Global Watchdog Warns of Chinese Banking Crisis
Global watchdog warns of Chinese banking crisis. (Image: Gavin Smith via flickr / CC BY 2.0)

Risks of a Chinese banking crisis are mounting, according to early warning indicators released by the world’s top financial watchdog.

The Bank for International Settlements (BIS), considered to be the central bank of central banks, announced that a gauge of Chinese debt had hit a record high. The BIS warned in its quarterly report that China’s credit-to-GDP (gross domestic product) gap hit 30.1 in the first quarter of 2016, up from 25.4 a year ago.

Credit-to-GDP gap for emerging Asia. (Source: Bank for International Settlements)

Credit-to-GDP gap for emerging Asia. (Source: Bank for International Settlements)

An early warning of a banking crisis

The BIS calculates its gap by looking at borrowing in relation to the size of the economy, and compares that with the long-term trend of the ratio. It considers a credit-to-GDP gap of 10 to be a sign of concern and warned that China could face a financial crisis in the next three years.

Studies of earlier banking crises around the world suggest that any score above ten were a bellwether of a sharp downturn in financial markets.  Scores exceeded that threshold ahead of the Asian Financial Crisis in 1997 and in the U.S. in the lead up to the Financial Crisis of 2007-2008. While China has remained above the threshold for most of the period since 2009, concerns of a banking crisis are growing.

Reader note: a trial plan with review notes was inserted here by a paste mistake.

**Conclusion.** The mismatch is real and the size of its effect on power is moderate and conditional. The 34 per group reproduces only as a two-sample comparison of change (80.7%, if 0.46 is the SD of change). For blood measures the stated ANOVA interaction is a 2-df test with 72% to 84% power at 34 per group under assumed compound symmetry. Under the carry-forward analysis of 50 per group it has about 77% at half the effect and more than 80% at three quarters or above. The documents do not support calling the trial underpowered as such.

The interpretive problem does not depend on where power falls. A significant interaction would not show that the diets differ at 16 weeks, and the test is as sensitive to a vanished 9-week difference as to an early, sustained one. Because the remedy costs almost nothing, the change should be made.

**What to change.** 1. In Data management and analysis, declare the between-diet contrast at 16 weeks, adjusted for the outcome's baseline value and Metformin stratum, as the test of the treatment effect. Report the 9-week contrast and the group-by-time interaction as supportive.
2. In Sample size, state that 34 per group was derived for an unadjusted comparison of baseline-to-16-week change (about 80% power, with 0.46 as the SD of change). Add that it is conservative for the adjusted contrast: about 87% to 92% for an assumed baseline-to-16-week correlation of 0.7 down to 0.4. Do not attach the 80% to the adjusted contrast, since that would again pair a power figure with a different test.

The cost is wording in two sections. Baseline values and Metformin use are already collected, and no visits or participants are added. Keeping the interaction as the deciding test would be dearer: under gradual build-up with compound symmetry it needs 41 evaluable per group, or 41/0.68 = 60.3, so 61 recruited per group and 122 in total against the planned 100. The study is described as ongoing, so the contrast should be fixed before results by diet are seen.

An epicenter of financial risk

The health of China’s banking sector has long been a source of concern for financial markets. Since the financial crisis of 2007-2008 there has been a boom in credit as the Chinese government has attempted to spur flagging growth. However, as bank lending soared, so has the risk of a financial crisis.

The International Monetary Fund (IMF) warned in June that debt levels in China were alarming and “must be addressed immediately”. Outstanding loans have reached $28 trillion, as much as the commercial banking systems of the U.S. and Japan combined. The scale is large enough that global financial markets are in a hypersensitive state for any sign of instability.

The state claims that its control of the financial system and limited levels of overseas debt will mitigate the risk of any banking crisis; however, its “Big Four” state-owned banks are reporting an increasing volume of non-performing loans (NPL). The IMF estimated that 15.5 percent of commercial loans to companies, an amount equivalent to $1.3 trillion, or 12 percent of gross domestic product, are potentially at risk of default.

Historical experience is not applicable

China weathered the financial crisis of 2007-2008, but the circumstances were far different, as it was still in the boom phase of industrialization and quickly adopted a strong stimulus package. This in turn was feasible because of China’s strong financial position. Fast forward to today and China is no longer hyper-competitive, its work-force is shrinking, and its financial position is weaker.

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